James Webb’s first batch of photos is out, and they will blow your mind

Jul 12, 2022

Dunja Djudjic

Dunja Djudjic is a multi-talented artist based in Novi Sad, Serbia. With 15 years of experience as a photographer, she specializes in capturing the beauty of nature, travel, and fine art. In addition to her photography, Dunja also expresses her creativity through writing, embroidery, and jewelry making.

James Webb’s first batch of photos is out, and they will blow your mind

Jul 12, 2022

Dunja Djudjic

Dunja Djudjic is a multi-talented artist based in Novi Sad, Serbia. With 15 years of experience as a photographer, she specializes in capturing the beauty of nature, travel, and fine art. In addition to her photography, Dunja also expresses her creativity through writing, embroidery, and jewelry making.

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“Are you ready, are you ready for this? Are you hanging on the edge of your seat?” After the sneak peek into James Webb Telescope’s abilities and its very first photo, NASA has more jaw-dropping content to share.

The first batch of Webb’s images has finally been unveiled, and I must admit that I’ve been at the edge of my seat ever since the test photo was published. It was well worth the wait – the newly released photos are absolutely mind-blowing and I’m sure you’ll share my opinion.

NASA revealed the photos in a live TV broadcast today after US President Joe Biden unveiled Webb’s First Deep Field the day before. A number of NASA, ESA, and CSA scientists spoke to the public, sharing some details about the telescope and its mission. President of the Canadian Space Agency Lisa Campbell noted that Webb will explore the most distant galaxies, but also aid an in-depth analysis of the most prominent exoplanets.

Due to its infrared vision, Webb will be able to pierce through dust clouds and see further than any telescope has ever seen. What I find incredibly mind-blowing is that the images it can take show the universe as it was 13 billion years ago. In the future, Webb will capture the universe from up to 13.5 billion years ago. I know, all those numbers sound abstract. But here’s something for comparison: The Big Bang happened 13.8 billion years ago. So, Webb’s view goes as close as it gets to the beginning of our universe. I’m not sure I can even wrap my mind around it!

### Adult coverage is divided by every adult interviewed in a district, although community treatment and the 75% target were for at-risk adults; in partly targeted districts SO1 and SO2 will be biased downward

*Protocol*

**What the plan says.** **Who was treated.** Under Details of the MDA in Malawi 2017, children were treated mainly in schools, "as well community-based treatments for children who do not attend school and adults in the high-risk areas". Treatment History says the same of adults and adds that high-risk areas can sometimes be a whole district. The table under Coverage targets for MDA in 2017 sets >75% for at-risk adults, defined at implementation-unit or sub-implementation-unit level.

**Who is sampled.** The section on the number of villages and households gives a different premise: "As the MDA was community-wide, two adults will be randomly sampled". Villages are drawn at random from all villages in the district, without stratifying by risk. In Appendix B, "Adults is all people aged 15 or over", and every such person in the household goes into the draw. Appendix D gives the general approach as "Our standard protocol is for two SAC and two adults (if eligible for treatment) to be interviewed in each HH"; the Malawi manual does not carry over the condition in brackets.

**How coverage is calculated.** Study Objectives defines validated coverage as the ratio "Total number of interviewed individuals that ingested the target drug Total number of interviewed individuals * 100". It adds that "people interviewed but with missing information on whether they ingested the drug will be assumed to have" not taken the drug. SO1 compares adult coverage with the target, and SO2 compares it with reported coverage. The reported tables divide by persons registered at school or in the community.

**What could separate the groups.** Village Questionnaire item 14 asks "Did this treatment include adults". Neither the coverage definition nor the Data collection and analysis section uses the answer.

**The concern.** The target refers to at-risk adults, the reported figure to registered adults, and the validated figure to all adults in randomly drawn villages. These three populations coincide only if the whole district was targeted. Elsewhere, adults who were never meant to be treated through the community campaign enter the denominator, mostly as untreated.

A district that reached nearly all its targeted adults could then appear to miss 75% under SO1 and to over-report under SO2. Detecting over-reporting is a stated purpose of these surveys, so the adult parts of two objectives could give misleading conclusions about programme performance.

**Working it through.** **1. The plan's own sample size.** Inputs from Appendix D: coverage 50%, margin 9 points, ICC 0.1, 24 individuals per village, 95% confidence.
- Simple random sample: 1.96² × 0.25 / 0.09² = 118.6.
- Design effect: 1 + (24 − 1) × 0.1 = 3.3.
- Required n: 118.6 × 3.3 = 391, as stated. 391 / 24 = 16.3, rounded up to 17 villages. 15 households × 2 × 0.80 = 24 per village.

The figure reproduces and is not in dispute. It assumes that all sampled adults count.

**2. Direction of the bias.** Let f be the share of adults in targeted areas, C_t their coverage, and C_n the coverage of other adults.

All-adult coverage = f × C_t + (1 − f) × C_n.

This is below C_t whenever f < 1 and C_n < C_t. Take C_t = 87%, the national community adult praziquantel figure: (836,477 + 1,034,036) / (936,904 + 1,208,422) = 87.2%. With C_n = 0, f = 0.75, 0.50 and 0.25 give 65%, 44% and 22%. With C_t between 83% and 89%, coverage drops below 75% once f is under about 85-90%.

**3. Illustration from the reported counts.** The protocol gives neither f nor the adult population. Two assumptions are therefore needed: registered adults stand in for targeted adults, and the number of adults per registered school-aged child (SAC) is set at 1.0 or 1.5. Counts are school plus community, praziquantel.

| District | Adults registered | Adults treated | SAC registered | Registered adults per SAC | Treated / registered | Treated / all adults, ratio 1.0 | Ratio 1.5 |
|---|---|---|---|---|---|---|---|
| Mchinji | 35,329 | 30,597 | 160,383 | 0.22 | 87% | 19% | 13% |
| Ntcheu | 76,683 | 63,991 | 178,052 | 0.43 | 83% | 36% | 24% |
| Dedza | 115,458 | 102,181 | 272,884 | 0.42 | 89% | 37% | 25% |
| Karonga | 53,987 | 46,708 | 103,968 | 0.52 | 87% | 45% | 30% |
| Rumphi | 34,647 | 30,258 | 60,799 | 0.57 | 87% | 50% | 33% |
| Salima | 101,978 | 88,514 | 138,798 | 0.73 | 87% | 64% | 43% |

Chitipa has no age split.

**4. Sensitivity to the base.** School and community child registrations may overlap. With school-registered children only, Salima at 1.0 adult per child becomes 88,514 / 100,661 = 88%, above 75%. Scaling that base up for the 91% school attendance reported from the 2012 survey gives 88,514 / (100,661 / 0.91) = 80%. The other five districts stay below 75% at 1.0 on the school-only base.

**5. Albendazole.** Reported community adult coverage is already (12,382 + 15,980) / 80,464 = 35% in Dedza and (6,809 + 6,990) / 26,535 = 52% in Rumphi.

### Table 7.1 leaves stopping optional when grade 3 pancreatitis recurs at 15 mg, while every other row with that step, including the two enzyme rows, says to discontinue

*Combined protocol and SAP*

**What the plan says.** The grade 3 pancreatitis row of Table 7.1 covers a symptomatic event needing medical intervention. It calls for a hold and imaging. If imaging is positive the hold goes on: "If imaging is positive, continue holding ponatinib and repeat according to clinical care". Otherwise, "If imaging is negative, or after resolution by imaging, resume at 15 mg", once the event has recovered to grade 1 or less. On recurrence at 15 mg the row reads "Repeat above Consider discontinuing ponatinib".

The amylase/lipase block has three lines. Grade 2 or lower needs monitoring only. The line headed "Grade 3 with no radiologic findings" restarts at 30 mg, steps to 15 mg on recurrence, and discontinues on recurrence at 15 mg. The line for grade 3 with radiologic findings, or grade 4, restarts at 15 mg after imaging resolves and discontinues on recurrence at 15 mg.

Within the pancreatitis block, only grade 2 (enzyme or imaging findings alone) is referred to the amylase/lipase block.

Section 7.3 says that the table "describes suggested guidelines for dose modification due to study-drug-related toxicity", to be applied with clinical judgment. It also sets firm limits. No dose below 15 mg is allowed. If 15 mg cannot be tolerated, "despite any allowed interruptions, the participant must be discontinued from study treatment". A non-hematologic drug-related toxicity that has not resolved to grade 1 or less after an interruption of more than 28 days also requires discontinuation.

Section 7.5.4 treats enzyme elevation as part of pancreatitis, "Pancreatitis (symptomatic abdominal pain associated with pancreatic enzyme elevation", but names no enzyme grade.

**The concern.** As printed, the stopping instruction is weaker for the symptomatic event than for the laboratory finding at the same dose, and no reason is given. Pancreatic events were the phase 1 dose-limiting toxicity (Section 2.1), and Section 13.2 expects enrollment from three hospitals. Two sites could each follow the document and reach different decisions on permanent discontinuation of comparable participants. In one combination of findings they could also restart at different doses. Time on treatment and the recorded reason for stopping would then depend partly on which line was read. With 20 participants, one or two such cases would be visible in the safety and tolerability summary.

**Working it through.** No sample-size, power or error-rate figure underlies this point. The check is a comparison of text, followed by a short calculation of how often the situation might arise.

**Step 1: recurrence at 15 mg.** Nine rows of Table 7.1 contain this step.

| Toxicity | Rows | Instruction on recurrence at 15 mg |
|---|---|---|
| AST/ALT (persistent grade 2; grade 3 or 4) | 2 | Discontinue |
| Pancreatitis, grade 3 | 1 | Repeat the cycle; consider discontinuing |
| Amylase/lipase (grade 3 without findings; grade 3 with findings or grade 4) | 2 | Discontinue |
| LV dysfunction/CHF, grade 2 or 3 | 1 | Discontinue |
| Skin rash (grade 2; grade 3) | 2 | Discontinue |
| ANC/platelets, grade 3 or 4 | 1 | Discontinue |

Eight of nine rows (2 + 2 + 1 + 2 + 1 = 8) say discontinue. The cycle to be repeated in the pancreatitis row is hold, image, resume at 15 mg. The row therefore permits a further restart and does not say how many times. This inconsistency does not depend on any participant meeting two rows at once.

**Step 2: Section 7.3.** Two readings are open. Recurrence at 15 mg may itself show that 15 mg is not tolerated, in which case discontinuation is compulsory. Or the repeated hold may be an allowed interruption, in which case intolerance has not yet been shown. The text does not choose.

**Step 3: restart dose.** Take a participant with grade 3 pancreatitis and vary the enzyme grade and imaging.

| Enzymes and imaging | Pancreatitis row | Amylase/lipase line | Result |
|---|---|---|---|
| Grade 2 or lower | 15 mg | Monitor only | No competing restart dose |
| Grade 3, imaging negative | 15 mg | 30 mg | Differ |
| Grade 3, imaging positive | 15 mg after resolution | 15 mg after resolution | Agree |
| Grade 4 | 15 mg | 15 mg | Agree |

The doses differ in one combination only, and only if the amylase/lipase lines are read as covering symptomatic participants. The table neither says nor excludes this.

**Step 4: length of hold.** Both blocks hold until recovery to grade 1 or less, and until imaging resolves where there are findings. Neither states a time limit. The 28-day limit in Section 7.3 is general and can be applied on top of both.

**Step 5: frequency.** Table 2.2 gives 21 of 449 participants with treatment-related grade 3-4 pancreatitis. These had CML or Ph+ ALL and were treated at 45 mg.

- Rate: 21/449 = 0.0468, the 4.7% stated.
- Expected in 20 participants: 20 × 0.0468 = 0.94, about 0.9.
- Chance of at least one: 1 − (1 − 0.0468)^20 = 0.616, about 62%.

What’s pretty amazing about JWST is the speed at which it can extract data. As explained in the live stream, the previous record holder for deep field space images belonged to Hubble. It took ten days for the telescope to take its photos. But with Webb – Astrophysicist Jane Rigby says they took the first deep field photo “before breakfast.” In fact, all five images from the first batch were taken within just five days. Just imagine the discoveries that are still ahead of us. In the words of Carl Sagan, “somewhere, something incredible is waiting to be known.”

NASA’s James Webb Space Telescope has produced the deepest and sharpest infrared image of the distant universe to date. Known as Webb’s First Deep Field, this image of galaxy cluster SMACS 0723 is overflowing with detail.
Thousands of galaxies – including the faintest objects ever observed in the infrared – have appeared in Webb’s view for the first time. This slice of the vast universe covers a patch of sky approximately the size of a grain of sand held at arm’s length by someone on the ground. Credits: NASA, ESA, CSA, and STScI

I won’t keep you on the edge of your seats any longer. Behold the very first collection of photos taken with the James Webb Space Telescope!

NASA’s James Webb Space Telescope has captured the distinct signature of water, along with evidence for clouds and haze, in the atmosphere surrounding a hot, puffy gas giant planet orbiting a distant Sun-like star.